A new Sunburst and Treemap API in Plotly Express

The px.sunburst() and px.treemap() functions in Plotly Express now support a new argument called path which behaves a bit like dimensions in our other multi-dimensional data-exploration functions like px.parallel_coordinates(), px.parallel_categories() and px.scatter_matrix(). It’s an easier way to create sunbursts and treemaps from “rectangular” data in data frames which have one column per level in a hierarchy. This makes sunbursts and treemaps much easier to use for exploring multi-dimensional datasets.

A common scenario for which this API is a great fit is when you want to visualize a ratio across a hierarchy or a set of variables. For example, on a restaurant bill, the ratio between the tip and the total bill is the tip percentage: tip_pct = tip/total_bill. With the new API, we can easily (one function call!) visualize the built-in px.data.tips() dataset, scaling each sector by the total_bill and coloring each sector by the total_bill-weighted average of the tip_pct to highlight certain patterns:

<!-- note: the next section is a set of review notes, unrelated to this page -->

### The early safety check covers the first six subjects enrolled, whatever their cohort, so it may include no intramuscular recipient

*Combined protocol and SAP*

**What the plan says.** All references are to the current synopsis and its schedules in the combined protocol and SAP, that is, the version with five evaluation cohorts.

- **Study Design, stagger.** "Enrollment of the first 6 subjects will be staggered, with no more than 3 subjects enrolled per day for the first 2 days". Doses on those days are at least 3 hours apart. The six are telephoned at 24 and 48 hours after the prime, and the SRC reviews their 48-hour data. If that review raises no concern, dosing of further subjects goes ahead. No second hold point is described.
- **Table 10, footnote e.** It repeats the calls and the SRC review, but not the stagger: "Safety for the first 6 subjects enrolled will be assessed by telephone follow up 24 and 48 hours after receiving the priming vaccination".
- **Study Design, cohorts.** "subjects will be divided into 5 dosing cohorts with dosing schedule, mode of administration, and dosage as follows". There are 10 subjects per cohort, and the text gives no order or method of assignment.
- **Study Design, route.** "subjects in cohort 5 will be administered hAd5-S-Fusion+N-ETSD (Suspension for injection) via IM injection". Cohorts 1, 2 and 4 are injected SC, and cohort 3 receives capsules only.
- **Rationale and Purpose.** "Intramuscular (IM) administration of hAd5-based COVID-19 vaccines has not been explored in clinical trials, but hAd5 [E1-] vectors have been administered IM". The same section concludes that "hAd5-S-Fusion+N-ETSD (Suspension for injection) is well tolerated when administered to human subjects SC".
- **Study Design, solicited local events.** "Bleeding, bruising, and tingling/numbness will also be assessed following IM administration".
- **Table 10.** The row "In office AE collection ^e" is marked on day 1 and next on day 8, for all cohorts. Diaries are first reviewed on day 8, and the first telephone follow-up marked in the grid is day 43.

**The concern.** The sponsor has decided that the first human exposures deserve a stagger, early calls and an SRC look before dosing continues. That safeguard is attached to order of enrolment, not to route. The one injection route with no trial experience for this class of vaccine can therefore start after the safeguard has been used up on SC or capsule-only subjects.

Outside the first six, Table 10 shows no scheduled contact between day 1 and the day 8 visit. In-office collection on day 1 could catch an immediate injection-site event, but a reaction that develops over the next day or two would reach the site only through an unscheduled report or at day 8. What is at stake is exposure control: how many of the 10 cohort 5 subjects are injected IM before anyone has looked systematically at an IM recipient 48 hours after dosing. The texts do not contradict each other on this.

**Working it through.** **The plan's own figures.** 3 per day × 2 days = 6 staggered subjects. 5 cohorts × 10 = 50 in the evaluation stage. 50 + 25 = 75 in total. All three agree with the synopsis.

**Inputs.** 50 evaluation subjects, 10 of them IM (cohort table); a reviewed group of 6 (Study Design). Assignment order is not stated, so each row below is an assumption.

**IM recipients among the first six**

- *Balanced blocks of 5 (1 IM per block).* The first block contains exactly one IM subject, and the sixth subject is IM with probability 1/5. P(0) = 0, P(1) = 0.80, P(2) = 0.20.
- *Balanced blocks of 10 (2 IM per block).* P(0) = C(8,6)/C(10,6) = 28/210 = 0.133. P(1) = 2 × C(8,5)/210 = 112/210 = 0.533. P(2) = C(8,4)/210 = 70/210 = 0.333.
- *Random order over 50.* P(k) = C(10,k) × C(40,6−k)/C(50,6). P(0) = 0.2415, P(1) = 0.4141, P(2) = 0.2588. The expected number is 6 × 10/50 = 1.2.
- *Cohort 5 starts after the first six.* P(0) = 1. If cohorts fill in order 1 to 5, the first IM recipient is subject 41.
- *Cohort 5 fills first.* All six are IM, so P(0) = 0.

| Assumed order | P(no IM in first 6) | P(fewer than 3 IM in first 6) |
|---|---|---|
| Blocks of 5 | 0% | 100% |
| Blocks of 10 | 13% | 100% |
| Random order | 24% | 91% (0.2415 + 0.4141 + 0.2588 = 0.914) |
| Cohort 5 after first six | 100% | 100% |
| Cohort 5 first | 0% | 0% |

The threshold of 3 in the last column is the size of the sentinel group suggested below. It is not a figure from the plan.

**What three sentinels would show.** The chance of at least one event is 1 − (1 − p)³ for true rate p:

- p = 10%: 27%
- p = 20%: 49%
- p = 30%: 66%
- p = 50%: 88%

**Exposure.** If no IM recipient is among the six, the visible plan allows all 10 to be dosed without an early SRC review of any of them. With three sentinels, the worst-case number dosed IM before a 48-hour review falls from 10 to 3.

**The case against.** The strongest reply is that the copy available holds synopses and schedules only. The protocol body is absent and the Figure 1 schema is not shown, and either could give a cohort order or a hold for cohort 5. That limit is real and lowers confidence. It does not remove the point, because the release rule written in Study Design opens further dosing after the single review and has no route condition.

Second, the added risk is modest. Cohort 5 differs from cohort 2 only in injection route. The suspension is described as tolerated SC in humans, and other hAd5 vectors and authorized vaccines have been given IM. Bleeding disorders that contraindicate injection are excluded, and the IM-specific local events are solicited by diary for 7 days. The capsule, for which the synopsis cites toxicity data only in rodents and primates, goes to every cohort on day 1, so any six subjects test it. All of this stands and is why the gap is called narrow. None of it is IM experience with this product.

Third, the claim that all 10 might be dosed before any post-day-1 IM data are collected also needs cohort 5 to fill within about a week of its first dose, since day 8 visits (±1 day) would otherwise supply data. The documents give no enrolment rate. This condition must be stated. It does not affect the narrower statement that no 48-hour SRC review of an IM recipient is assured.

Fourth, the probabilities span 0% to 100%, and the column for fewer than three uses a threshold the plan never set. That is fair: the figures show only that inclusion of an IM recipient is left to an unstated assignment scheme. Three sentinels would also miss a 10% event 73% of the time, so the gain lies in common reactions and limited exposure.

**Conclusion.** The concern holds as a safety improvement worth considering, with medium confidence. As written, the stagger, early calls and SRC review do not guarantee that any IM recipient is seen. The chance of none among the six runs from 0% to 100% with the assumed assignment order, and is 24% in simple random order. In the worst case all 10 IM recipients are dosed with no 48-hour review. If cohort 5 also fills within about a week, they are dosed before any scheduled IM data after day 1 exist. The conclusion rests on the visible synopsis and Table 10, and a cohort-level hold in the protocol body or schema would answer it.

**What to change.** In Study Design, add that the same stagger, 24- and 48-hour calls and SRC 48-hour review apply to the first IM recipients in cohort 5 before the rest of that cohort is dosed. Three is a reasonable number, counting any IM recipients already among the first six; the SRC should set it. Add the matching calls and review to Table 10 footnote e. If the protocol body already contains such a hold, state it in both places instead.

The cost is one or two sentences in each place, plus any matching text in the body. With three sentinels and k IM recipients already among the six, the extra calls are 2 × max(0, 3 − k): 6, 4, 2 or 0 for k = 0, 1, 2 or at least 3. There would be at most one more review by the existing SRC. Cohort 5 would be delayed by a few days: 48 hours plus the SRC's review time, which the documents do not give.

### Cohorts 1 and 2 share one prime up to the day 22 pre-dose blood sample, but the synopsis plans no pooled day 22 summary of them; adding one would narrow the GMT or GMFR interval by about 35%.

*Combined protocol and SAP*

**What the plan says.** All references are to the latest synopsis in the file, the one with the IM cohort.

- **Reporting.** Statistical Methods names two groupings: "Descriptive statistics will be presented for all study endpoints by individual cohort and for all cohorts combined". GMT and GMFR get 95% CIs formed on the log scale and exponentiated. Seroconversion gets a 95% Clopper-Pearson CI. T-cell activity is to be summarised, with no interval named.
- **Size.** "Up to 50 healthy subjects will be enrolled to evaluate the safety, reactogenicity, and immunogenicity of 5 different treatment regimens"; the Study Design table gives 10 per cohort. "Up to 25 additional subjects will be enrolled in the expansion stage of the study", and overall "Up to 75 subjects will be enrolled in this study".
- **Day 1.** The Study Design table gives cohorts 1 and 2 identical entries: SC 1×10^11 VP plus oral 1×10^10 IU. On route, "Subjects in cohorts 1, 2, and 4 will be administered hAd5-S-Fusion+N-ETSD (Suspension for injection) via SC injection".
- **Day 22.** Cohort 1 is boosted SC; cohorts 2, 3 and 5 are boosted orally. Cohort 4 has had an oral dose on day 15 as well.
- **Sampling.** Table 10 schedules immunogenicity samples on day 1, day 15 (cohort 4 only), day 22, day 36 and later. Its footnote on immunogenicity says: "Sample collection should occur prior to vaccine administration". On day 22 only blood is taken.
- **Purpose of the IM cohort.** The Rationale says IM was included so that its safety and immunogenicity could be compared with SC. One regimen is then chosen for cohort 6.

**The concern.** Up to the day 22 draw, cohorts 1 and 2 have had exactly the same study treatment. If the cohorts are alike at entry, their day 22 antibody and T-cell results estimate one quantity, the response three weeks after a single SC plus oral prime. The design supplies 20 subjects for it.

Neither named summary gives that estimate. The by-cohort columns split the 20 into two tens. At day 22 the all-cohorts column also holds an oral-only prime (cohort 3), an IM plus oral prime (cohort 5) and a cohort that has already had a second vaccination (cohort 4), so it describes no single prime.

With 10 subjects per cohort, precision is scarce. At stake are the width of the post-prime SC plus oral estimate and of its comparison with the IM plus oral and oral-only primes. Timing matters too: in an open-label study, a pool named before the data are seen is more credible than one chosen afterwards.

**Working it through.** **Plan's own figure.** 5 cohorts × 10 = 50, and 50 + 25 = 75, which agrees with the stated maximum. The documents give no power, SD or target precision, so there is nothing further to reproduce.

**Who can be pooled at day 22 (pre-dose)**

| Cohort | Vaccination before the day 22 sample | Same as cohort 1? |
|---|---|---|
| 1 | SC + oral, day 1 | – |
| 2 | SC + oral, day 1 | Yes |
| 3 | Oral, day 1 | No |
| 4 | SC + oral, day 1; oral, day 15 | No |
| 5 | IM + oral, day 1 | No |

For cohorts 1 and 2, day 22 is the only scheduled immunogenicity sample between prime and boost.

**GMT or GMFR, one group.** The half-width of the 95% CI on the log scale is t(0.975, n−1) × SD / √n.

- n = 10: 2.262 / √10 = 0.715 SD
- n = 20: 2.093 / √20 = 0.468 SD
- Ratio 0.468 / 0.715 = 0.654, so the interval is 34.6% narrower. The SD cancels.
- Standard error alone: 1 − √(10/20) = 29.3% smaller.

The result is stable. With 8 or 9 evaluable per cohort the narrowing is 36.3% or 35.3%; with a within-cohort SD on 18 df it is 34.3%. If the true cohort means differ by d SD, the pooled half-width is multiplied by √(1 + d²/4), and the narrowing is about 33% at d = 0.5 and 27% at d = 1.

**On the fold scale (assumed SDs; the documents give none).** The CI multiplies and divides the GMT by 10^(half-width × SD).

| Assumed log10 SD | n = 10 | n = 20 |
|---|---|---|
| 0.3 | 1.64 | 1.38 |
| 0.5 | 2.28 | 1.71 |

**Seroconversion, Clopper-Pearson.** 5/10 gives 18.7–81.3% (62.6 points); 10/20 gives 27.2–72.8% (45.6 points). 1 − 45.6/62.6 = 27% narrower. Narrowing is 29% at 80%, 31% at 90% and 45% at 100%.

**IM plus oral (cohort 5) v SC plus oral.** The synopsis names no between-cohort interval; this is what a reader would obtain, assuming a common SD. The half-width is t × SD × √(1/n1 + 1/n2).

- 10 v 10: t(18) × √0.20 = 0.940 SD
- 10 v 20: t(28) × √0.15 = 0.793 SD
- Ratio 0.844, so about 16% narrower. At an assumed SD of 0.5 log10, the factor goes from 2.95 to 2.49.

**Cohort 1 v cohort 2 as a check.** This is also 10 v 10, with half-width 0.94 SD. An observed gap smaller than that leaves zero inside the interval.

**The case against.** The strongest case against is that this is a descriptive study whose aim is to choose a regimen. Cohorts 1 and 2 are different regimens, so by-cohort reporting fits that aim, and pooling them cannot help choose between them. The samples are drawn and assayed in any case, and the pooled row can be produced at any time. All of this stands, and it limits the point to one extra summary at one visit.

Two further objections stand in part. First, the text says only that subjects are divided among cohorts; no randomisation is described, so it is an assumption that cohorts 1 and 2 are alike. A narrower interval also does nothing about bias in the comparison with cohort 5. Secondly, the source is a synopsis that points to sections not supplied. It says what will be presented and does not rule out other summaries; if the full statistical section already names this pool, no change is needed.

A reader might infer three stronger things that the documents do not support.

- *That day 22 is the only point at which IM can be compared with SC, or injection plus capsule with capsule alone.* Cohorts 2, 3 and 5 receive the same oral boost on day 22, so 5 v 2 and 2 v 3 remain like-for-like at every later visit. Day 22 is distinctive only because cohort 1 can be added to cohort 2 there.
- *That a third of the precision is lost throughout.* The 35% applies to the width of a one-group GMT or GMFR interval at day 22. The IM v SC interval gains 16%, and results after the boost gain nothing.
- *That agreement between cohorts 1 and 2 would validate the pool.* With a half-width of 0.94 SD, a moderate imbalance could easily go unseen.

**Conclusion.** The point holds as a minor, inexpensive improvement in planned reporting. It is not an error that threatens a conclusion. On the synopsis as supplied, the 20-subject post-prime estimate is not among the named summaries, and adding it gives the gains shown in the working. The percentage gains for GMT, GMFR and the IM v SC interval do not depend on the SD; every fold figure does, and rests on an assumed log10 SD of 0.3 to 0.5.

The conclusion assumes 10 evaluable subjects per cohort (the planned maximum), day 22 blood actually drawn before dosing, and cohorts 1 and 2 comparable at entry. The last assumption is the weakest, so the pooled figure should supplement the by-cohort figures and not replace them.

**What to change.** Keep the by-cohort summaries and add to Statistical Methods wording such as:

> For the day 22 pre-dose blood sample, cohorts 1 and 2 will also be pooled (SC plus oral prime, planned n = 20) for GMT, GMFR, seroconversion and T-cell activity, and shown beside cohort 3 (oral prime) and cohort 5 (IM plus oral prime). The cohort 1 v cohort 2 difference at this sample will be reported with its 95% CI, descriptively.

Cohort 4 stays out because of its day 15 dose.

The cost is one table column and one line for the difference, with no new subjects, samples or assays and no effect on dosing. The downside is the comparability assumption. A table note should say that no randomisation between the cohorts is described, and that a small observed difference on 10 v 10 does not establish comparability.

Big thanks to @mwouts for the inspiration and feedback, and while we’re at it we can thank him again for his fantastic jupytext project, which the Plotly.py team uses to power our documentation! :pray:

Sunbursts and Treemaps Bugfix: branchvalues="total"

A frequently-reported issue with sunbursts and treemaps is that when setting the branchvalues attribute to "total", the plot sometimes turned out empty even though all the math was correct. This was due to an excessively-strict sum check in the underlying Javascript library which has now been loosened to 1 part per million, so as to prevent tiny invisible floating-point serialization issues from breaking plots.